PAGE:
Last March, Franklin Templeton Investments, a U.S.-based firm listed on the New York Stock Exchange, bought more than $2 billion worth of bonds issued by the government of Ghana. It was a sweet deal for Templeton, which offers a range of services for “high net worth individuals” and has a long history of investing in heavily indebted, politically volatile countries that are desperate for cash. A good chunk of the bonds Templeton bought carried an interest rate of 19 percent, which means it should pull in about $400 million a year in interest.
This does not look to be a very sweet deal for Ghana, whose long-suffering citizens are already saddled with enormous debt and widespread poverty. “Around 30% of government revenue is now being spent on external debt payments each year,” according to this account by the Jubilee Debt Campaign. “Such huge payments are only possible because more money is being lent by institutions such as the IMF to pay private lenders, as happened in Greece after 2010.” Meanwhile, social programs have been slashed for years to free up funds to pay off foreign lenders.
The bond sale was run in an unusual fashion, which has led to several investigations in Ghana. It was handled by the finance ministry, which announced the bond sale guidelines on March 30. The bond issue was completed the very next day, and Templeton purchased 95 percent of the high-yielding bonds.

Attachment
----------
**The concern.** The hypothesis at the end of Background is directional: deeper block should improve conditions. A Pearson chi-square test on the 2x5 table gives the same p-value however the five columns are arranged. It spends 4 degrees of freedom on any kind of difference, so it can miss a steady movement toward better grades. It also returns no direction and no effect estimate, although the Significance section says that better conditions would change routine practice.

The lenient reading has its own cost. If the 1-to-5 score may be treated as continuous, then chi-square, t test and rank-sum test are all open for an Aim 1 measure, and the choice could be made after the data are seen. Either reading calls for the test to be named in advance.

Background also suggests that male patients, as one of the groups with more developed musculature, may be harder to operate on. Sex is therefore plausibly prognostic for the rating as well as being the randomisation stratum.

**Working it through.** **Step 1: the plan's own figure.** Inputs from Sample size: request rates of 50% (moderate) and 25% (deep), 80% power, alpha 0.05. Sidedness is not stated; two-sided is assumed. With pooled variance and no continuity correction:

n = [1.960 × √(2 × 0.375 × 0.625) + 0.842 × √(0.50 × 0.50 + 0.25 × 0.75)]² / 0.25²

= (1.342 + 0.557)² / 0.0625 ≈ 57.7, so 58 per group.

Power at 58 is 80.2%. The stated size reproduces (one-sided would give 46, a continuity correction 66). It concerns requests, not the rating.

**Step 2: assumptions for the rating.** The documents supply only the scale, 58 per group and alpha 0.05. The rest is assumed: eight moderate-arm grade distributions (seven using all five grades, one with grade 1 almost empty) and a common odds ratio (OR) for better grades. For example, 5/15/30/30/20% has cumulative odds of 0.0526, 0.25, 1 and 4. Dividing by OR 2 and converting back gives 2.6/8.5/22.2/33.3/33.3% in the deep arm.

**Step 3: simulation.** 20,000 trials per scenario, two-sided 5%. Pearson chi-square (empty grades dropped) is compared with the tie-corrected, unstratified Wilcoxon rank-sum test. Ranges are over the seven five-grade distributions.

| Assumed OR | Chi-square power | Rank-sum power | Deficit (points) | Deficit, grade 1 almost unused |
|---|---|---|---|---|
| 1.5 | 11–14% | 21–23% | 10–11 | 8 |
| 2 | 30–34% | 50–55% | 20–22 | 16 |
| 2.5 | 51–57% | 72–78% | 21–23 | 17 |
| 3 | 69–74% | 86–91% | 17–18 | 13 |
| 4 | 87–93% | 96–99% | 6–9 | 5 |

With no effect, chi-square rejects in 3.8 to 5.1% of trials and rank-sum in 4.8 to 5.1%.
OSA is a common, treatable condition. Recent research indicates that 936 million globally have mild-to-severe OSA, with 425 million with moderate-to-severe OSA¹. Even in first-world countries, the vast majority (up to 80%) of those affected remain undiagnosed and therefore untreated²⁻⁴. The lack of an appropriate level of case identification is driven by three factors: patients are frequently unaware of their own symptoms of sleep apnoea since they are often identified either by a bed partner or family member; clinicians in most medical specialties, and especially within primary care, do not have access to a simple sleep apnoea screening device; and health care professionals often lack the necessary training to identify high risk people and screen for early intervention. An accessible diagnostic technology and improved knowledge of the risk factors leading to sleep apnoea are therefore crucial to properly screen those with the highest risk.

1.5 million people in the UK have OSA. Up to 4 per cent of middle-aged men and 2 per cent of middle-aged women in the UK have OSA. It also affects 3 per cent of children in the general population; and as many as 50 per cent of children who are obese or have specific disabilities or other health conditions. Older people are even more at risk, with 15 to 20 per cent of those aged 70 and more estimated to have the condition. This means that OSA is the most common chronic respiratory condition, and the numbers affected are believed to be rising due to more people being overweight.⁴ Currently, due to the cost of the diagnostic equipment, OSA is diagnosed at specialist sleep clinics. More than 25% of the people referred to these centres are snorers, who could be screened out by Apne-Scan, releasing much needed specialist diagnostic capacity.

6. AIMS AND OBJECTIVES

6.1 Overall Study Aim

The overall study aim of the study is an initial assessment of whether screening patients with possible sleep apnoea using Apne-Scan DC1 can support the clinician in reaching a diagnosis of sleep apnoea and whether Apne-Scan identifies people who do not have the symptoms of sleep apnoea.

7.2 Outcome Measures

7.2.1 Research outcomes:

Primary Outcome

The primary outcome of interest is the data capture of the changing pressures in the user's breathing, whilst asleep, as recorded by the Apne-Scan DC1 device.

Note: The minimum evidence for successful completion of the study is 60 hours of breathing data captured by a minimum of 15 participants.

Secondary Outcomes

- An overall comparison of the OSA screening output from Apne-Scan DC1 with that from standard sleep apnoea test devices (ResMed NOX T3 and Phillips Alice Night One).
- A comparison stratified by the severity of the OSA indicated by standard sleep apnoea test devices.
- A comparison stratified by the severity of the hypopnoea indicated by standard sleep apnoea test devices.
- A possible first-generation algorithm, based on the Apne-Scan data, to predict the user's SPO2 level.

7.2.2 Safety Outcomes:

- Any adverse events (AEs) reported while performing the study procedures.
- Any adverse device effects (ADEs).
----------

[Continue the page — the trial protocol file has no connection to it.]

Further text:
This led to suspicion on the part of opposition figures that Templeton had an inside track on the deal. Speculations were heightened when it emerged that Finance Minister Ken Ofori Atta (who in the past had worked for Salomon Brothers and Morgan Stanley) and his wife were directors of a company called Enterprise Group Ghana (EGG).
Trevor Trefgarne, a Templeton non-executive director, was until recently EGG’s chairman. EGG is partly owned by Bermuda-based Databank Financial Holdings Ltd, which the finance minister co-founded and where he reportedly remains as a shareholder. Databank has made significant administrative fees on other bond deals.
Ofori Atta has denied all allegations of impropriety. A parliamentary commission issued a report last December that said normal procedures were not followed, but didn’t accuse the minister of wrongdoing. However, a statement issued by the commission minority said the “bond issuance did not follow due process and seemed hurried to accommodate special interests,” and called for the minister’s resignation.
Wrongdoing or not, the bond deal sets up a huge transfer of wealth from Ghana to a mega U.S. investment firm. The IMF and World Bank will no doubt be thrilled, but the country’s citizens are going to get pummeled.
I’ve asked Templeton and Ghana’s finance ministry for comment. If I hear back from them I’ll update this story.